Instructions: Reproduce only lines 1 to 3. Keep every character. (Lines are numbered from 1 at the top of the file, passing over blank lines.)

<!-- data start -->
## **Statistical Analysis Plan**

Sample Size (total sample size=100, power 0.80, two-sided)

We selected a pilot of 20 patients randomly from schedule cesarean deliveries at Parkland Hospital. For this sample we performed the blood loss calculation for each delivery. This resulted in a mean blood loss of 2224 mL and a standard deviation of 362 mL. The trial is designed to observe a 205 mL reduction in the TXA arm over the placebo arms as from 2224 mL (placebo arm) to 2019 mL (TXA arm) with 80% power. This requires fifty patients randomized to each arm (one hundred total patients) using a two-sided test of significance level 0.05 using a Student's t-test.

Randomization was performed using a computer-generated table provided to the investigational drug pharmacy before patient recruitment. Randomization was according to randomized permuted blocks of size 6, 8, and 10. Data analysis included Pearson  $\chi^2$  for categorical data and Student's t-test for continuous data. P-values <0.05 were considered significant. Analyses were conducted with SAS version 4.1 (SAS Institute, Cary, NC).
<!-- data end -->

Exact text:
## **Statistical Analysis Plan**

Sample Size (total sample size=100, power 0.80, two-sided)

We selected a pilot of 20 patients randomly from schedule cesarean deliveries at Parkland Hospital. For this sample we performed the blood loss calculation for each delivery. This resulted in a mean blood loss of 2224 mL and a standard deviation of 362 mL. The trial is designed to observe a 205 mL reduction in the TXA arm over the placebo arms as from 2224 mL (placebo arm) to 2019 mL (TXA arm) with 80% power. This requires fifty patients randomized to each arm (one hundred total patients) using a two-sided test of significance level 0.05 using a Student's t-test.